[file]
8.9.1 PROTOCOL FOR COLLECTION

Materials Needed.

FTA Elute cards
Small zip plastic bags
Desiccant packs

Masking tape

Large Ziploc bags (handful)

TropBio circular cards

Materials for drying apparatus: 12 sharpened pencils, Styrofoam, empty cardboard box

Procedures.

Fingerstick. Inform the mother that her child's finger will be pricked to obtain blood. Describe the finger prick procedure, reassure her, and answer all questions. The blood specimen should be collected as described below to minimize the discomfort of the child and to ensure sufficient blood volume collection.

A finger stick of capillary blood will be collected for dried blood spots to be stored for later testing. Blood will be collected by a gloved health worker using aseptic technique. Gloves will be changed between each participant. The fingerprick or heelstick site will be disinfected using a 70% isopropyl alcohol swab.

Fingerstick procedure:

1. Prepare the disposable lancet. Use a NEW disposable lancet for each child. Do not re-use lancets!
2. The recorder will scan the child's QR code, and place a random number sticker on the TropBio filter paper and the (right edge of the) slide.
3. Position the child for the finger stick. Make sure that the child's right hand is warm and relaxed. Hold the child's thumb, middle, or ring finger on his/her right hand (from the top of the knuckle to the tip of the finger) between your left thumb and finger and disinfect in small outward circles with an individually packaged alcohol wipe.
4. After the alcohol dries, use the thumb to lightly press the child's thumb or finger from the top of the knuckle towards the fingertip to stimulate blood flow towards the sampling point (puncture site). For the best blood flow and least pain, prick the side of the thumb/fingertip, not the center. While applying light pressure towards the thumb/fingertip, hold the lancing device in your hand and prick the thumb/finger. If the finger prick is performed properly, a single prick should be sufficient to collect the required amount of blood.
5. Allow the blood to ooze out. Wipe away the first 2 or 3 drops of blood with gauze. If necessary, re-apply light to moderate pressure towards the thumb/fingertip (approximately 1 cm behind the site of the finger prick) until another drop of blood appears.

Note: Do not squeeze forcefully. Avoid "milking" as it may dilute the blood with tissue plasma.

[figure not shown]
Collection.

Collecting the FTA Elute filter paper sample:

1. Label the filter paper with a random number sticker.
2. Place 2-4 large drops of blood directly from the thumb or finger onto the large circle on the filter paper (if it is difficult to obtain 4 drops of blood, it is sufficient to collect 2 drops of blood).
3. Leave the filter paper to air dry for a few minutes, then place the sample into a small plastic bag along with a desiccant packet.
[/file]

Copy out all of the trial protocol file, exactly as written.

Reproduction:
8.9.1 PROTOCOL FOR COLLECTION

Materials Needed.

FTA Elute cards
Small zip plastic bags
Desiccant packs

Masking tape

Large Ziploc bags (handful)

TropBio circular cards

Materials for drying apparatus: 12 sharpened pencils, Styrofoam, empty cardboard box

Procedures.

Fingerstick. Inform the mother that her child's finger will be pricked to obtain blood. Describe the finger prick procedure, reassure her, and answer all questions. The blood specimen should be collected as described below to minimize the discomfort of the child and to ensure sufficient blood volume collection.

A finger stick of capillary blood will be collected for dried blood spots to be stored for later testing. Blood will be collected by a gloved health worker using aseptic technique. Gloves will be changed between each participant. The fingerprick or heelstick site will be disinfected using a 70% isopropyl alcohol swab.

Fingerstick procedure:

1. Prepare the disposable lancet. Use a NEW disposable lancet for each child. Do not re-use lancets!
2. The recorder will scan the child's QR code, and place a random number sticker on the TropBio filter paper and the (right edge of the) slide.
3. Position the child for the finger stick. Make sure that the child's right hand is warm and relaxed. Hold the child's thumb, middle, or ring finger on his/her right hand (from the top of the knuckle to the tip of the finger) between your left thumb and finger and disinfect in small outward circles with an individually packaged alcohol wipe.
4. After the alcohol dries, use the thumb to lightly press the child's thumb or finger from the top of the knuckle towards the fingertip to stimulate blood flow towards the sampling point (puncture site). For the best blood flow and least pain, prick the side of the thumb/fingertip, not the center. While applying light pressure towards the thumb/fingertip, hold the lancing device in your hand and prick the thumb/finger. If the finger prick is performed properly, a single prick should be sufficient to collect the required amount of blood.
5. Allow the blood to ooze out. Wipe away the first 2 or 3 drops of blood with gauze. If necessary, re-apply light to moderate pressure towards the thumb/fingertip (approximately 1 cm behind the site of the finger prick) until another drop of blood appears.

Note: Do not squeeze forcefully. Avoid "milking" as it may dilute the blood with tissue plasma.

[figure not shown]
Collection.

Collecting the FTA Elute filter paper sample:

1. Label the filter paper with a random number sticker.
2. Place 2-4 large drops of blood directly from the thumb or finger onto the large circle on the filter paper (if it is difficult to obtain 4 drops of blood, it is sufficient to collect 2 drops of blood).
3. Leave the filter paper to air dry for a few minutes, then place the sample into a small plastic bag along with a desiccant packet.